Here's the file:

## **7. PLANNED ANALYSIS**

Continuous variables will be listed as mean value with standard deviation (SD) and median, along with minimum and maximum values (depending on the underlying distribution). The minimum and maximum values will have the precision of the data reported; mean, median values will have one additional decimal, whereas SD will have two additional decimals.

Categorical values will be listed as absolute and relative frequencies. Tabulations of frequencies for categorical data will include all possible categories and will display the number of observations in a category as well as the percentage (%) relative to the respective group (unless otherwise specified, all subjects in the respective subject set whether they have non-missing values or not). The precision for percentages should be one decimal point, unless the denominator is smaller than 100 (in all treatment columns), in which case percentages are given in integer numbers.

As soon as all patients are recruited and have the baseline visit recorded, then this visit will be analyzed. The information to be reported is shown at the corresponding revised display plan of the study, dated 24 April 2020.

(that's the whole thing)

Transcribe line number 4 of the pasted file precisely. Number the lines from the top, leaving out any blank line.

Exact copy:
As soon as all patients are recruited and have the baseline visit recorded, then this visit will be analyzed. The information to be reported is shown at the corresponding revised display plan of the study, dated 24 April 2020.